It has to be noted that, currently, a Fabric workspace can only be linked with Azure DevOps and not with any other version control system.


By default, when saving PBIX reports as PBIP, associated files are stored in the Tabular Model Scripting Language (TMSL) format. TMSL creates JSON-based scripts for both datasets and reports that were covered above. Compared to binary files that were not human-readable before, TMSL creates an opportunity to read and compare different versions of the report, see the differences between them. However, that process is not ideal yet. From my recent experience of comparing different versions of the same Power BI report and resolving merge conflicts, it gets really complicated to understand what is getting juxtaposed against what and which selection to make, especially if the report contains lots of dataset and report elements.

For that reason, the Microsoft Fabric team has recently added Tabular Model Definition Language (TMDL) format to Power BI. TMDL, which is currently in preview, is the successor of the well-known TMSL (Tabular Model Scripting Language). The new format allows for more human-friendly and easier YAML-like readability of semantic models. And, it really is! The text has become more structured and pleasant improving the source control experience. TMDL can be enabled in Power BI settings and will be applied on the next Power BI Project save. Similar improvements are also expected to be made for report objects readability and source control.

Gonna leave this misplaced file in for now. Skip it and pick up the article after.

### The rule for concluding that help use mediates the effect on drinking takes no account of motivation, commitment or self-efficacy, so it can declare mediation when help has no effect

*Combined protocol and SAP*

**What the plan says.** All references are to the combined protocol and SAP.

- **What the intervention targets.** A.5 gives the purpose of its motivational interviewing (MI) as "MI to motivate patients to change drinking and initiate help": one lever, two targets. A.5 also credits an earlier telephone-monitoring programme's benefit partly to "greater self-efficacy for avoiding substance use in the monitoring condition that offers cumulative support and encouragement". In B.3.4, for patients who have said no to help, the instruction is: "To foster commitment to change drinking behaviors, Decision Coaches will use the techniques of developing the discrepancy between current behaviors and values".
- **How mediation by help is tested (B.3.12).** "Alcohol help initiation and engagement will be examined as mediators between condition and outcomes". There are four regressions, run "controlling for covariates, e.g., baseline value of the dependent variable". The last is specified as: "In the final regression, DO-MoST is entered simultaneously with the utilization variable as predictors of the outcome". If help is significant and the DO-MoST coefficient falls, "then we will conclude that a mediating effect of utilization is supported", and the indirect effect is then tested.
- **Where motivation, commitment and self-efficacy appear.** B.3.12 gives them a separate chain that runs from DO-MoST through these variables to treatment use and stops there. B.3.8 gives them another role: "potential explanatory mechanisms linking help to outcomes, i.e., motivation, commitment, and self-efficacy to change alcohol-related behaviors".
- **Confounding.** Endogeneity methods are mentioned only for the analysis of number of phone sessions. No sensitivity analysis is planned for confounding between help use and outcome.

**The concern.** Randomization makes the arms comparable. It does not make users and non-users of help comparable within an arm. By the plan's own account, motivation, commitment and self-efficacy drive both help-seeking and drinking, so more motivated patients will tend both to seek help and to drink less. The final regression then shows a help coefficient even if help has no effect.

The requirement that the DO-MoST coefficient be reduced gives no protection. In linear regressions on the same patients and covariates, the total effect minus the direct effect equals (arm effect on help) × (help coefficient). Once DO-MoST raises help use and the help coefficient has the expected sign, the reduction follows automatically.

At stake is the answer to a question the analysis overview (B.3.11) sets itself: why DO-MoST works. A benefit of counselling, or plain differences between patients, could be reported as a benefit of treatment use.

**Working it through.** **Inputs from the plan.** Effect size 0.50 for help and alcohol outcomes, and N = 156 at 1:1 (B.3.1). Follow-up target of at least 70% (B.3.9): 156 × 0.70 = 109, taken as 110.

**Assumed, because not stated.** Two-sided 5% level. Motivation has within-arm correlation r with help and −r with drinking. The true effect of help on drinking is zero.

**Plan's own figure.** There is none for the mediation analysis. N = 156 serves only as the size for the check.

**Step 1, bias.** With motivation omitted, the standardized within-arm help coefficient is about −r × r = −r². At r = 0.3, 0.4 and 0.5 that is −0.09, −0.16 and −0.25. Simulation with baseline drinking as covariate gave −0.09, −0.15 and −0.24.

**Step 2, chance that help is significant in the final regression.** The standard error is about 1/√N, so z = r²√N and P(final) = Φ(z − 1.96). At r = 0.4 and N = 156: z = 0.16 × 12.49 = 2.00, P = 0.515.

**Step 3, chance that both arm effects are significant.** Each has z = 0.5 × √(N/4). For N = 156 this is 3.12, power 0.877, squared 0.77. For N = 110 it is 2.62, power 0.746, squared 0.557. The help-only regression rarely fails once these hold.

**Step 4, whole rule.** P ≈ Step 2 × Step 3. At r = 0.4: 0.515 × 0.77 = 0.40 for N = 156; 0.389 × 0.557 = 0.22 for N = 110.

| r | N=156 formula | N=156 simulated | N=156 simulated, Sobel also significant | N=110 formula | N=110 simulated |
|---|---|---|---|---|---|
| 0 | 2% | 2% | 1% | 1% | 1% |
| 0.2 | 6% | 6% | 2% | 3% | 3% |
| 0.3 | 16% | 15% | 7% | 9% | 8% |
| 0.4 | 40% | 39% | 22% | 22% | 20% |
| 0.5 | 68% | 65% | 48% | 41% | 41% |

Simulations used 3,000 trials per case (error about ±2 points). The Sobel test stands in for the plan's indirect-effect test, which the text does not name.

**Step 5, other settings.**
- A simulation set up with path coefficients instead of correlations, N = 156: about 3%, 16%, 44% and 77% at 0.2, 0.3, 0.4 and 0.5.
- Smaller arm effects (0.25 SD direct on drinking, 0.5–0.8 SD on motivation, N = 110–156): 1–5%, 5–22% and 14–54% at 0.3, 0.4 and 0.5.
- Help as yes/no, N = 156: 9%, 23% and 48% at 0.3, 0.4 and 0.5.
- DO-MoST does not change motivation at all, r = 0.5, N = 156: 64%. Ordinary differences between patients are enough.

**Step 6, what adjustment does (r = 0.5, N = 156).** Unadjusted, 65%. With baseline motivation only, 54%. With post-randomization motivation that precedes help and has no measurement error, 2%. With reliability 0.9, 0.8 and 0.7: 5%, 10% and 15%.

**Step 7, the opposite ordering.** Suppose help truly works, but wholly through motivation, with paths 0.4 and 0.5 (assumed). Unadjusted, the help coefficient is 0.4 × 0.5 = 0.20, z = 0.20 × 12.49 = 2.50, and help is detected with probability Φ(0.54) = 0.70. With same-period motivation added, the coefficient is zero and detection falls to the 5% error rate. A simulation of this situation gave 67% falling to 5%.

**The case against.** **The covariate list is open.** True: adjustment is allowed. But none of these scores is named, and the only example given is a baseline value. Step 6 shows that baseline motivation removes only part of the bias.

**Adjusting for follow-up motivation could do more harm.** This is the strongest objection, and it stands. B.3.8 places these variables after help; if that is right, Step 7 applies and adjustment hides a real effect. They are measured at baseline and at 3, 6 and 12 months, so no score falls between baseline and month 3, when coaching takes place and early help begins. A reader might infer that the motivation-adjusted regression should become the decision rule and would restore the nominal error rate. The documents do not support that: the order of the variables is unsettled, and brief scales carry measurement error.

Having worked with Power BI & Git over the last couple of months, I must say that this relatively new feature is a game-changer. It has undoubtedly made the process of developing and publishing reports much safer as you can always revert to the previous version of the report. When it comes to multiple people working on the same report and merging branches, this is where the improvements are still to be made as reading JSON files is possible but not ideal. However, Microsoft is on its way to cracking this too with the feature updates for improved version control experience.

To conclude, as a BI developer, I must emphasize that Power BI & Git integration facilitates the day-to-day activities of report development. It makes the workflow process more collaborative, productive and less risky. Additionally, it also prompts me and other BI developers to learn and understand Git and the development lifecycle better.

Javid Muradov
By Javid Muradov
BI Data & Warehouse Consultant – Data & AI